In Chicago, NATO will conclude its Deterrence and Defense Posture Review. In an Op-Ed posted in the New York Times on Tuesday, Jonas Gahr Støre and Radoslaw Sikorski write on the need for NATO and Russia to include tactical nukes in further weapons reductions talk.
“It is high time to hold a meaningful dialogue between NATO and Russia on nuclear issues in general, and on tactical nuclear weapons in particular,” the two foreign ministers write.
U.S. has an unknown number of tactical nuclear warheads Germany, Belgium, Italy, the Netherlands and Turkey. Russia has naval- and air force based tactical nuclear weapons stored on the Kola Peninsula, in short distance from the border to Norway. In addition, strategic nuclear warheads - ready to launch within minutes – are based onboard submarines with homeports along the coast from Murmansk towards the Norwegian border.
Støre and Sikorski say the ratification of the New Start treaty of 2010 raised expectations that arms control would be extended to cover tactical nuclear weapons.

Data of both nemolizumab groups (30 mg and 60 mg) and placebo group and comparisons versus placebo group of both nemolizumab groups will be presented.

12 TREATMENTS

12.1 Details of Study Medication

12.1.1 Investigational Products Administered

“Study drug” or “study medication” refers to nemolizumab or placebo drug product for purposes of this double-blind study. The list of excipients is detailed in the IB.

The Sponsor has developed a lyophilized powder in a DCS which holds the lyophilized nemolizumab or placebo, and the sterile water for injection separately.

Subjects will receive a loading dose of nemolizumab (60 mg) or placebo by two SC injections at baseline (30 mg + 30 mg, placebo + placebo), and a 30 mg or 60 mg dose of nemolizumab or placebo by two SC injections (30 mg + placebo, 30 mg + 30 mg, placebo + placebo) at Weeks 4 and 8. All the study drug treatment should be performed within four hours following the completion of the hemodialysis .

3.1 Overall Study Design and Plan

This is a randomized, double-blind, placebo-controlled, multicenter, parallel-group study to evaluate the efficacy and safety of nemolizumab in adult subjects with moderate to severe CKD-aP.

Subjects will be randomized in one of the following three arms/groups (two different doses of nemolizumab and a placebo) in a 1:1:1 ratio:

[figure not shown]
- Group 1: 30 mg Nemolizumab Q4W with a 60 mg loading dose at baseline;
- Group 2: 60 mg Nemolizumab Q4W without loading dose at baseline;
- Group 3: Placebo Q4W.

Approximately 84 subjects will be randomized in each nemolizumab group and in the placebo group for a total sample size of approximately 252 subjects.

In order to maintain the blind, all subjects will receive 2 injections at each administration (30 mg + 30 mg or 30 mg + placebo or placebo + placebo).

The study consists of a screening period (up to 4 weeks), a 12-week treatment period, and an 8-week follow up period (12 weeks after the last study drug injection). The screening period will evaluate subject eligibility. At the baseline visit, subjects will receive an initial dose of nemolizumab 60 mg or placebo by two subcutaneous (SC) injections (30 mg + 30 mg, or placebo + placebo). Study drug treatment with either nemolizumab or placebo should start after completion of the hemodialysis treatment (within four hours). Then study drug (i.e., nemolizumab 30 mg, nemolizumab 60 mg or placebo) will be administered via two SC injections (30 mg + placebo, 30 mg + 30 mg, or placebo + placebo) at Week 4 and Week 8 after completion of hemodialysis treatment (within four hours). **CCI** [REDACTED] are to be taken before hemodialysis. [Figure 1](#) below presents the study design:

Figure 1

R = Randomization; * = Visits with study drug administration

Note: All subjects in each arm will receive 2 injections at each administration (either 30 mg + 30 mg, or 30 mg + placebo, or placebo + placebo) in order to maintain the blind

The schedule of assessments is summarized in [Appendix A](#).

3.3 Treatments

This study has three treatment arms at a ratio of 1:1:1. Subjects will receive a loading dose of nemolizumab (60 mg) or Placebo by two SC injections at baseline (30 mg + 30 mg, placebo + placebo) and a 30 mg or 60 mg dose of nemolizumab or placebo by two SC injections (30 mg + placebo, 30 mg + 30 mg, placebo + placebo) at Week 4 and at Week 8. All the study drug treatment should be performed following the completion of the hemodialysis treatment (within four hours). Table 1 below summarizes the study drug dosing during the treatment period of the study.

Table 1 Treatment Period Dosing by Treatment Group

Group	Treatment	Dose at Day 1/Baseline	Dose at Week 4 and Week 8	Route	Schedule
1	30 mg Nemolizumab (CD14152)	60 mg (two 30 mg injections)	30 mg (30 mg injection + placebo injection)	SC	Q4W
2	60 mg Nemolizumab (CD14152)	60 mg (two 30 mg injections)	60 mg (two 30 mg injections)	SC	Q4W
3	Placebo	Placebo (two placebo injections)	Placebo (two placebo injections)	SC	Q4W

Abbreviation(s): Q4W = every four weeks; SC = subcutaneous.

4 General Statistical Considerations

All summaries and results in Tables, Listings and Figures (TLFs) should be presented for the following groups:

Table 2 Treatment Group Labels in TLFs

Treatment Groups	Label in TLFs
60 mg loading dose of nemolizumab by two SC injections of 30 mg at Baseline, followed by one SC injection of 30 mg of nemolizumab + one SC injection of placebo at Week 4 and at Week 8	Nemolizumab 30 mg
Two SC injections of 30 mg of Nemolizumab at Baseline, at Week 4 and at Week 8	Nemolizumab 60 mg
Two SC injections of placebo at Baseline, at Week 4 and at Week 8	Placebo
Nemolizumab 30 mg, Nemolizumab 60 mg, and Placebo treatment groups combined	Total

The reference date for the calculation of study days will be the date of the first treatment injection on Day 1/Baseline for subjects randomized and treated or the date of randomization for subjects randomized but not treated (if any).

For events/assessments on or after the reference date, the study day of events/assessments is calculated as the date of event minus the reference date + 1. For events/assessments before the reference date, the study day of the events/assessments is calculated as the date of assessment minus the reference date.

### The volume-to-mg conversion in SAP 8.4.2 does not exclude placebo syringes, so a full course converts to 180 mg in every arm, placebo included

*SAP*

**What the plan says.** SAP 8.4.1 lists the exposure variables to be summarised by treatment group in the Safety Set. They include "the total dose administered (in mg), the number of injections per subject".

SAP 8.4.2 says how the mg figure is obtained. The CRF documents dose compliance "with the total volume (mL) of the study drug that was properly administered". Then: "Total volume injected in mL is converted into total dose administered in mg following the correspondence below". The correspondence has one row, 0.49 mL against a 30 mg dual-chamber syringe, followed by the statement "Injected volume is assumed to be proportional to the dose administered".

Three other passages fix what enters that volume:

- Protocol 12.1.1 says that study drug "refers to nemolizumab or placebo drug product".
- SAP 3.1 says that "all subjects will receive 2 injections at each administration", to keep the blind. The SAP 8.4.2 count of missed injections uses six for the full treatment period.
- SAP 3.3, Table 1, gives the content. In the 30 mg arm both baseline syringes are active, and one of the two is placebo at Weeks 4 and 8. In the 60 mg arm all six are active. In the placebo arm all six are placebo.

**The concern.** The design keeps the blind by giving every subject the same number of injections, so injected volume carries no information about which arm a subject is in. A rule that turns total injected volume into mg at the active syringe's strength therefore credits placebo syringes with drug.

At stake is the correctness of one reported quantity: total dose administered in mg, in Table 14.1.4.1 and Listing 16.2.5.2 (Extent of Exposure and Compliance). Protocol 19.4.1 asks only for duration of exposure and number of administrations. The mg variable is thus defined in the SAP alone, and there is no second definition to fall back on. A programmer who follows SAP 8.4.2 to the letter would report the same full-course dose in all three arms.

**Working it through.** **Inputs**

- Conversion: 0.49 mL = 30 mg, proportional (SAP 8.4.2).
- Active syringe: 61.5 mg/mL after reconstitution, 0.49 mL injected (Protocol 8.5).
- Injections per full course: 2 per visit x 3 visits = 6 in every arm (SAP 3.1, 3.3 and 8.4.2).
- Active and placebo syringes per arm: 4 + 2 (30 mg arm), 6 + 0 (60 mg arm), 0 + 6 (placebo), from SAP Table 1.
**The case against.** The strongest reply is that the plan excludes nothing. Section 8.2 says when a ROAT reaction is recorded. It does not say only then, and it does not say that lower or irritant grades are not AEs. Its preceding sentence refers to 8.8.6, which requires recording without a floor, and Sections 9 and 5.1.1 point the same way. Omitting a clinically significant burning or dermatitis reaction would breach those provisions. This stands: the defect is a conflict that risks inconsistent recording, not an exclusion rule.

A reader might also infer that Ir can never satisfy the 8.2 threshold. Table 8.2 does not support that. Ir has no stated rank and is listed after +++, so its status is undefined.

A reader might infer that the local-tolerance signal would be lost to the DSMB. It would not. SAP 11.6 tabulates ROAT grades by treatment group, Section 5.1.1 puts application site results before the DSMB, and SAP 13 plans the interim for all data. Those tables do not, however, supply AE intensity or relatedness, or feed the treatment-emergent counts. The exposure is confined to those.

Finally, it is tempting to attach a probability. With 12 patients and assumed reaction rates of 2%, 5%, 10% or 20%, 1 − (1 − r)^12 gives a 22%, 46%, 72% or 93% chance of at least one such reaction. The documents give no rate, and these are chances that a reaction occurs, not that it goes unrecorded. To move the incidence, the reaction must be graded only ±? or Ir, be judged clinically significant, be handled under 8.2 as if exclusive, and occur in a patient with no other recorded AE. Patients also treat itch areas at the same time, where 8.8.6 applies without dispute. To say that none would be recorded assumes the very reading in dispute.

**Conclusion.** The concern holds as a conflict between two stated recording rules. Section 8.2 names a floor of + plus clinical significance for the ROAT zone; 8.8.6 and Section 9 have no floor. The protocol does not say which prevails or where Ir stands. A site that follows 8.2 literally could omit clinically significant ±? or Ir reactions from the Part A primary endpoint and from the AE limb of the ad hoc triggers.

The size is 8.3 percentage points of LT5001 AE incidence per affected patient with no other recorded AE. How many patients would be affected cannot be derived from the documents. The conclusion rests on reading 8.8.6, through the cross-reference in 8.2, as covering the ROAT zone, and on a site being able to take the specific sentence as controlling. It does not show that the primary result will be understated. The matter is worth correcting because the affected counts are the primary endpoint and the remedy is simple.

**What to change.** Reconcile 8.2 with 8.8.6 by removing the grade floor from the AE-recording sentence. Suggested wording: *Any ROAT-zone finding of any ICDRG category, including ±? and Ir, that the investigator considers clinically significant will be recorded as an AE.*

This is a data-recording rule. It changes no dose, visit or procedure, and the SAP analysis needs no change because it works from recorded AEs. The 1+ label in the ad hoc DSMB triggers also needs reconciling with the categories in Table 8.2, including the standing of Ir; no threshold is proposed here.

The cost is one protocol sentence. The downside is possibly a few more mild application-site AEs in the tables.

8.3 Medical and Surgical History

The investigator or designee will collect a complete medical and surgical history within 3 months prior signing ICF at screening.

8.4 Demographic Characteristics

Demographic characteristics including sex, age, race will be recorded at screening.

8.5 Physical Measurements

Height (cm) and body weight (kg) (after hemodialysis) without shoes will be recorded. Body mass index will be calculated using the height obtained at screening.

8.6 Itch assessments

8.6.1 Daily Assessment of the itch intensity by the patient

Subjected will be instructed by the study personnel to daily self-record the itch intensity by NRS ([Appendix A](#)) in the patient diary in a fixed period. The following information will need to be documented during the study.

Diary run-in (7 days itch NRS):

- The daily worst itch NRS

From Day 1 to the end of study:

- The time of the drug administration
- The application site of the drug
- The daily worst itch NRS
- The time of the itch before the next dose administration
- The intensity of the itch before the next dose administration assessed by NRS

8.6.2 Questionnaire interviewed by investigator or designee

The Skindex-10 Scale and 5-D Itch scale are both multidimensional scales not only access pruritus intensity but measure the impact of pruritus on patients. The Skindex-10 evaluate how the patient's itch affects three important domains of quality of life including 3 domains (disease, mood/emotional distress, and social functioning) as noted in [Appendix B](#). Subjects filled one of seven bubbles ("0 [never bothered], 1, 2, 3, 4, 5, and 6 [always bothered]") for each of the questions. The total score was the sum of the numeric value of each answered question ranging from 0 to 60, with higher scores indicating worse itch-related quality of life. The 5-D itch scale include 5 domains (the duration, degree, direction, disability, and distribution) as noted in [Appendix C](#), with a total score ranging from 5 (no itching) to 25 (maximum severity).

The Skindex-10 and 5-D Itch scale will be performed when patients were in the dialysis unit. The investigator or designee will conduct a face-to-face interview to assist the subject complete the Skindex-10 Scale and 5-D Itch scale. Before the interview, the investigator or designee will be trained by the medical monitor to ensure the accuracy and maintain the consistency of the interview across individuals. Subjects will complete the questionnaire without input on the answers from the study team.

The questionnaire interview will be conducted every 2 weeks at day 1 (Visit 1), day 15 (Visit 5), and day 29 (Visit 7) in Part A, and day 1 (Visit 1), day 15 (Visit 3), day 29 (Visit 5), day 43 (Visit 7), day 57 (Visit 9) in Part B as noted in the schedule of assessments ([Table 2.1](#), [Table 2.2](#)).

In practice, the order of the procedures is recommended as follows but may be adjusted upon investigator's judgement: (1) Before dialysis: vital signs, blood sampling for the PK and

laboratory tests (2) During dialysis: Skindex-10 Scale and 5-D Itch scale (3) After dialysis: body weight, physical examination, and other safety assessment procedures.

“The Chicago summit should send a strong signal of NATO’s resolve to engage with Russia on nuclear issues. Our aim is to strengthen the partnership between NATO and Russia, and to contribute to Euro-Atlantic security,” the two foreign ministers write.
Russia’s only aircraft carrier, the Northern Fleet’s “Admiral Kuznetsov”, has finished repairs and is ready to leave the port of Murmansk. According to a Russian news agency, the vessel will sail to Syria.
A century and a half ago, Norway was home to roughly three thousand brown bears, the majority of bears in all of Scandinavia. By 1930, the bears were virtually extinct. Decades of aggressive management tactics and bounties had wiped out one of the area’s most iconic species.
Microplastics, the tiny plastic particles that are accumulating in marine waters and big lakes around the world, are now showing up in the Arctic waters south and southwest of Svalbard, Norway, a new study says.
REYKJAVIK: The climatic changes taking place in the Arctic are a call to action for the world. We must answer with more international cooperation and more research, says Tore Hattrem, State Secretary of Norway’s Foreign Ministry.
“Partnership should and shall shape the development of the Arctic, therefore cooperation is the starting point for our Arctic policy,” Vladimir Barbin, Senior Arctic Official and representative to the Arctic Council, said at the Arctic Circle 2015 assembly.
August 9th, the Barents Region celebrated the UN International Day of the World’s Indigenous Peoples. The day was commemorated in several parts of the region, including Karasjok in Northern Norway and Teriberka in Northwestern Russia.
Norway’s Foreign Minister Børge Brende has asked Russia for an explanation to the high number of asylum seekers coming to Norway via Russia. Syrian refugees that have lived in Russia for a long time, will be stopped on the border and sent back.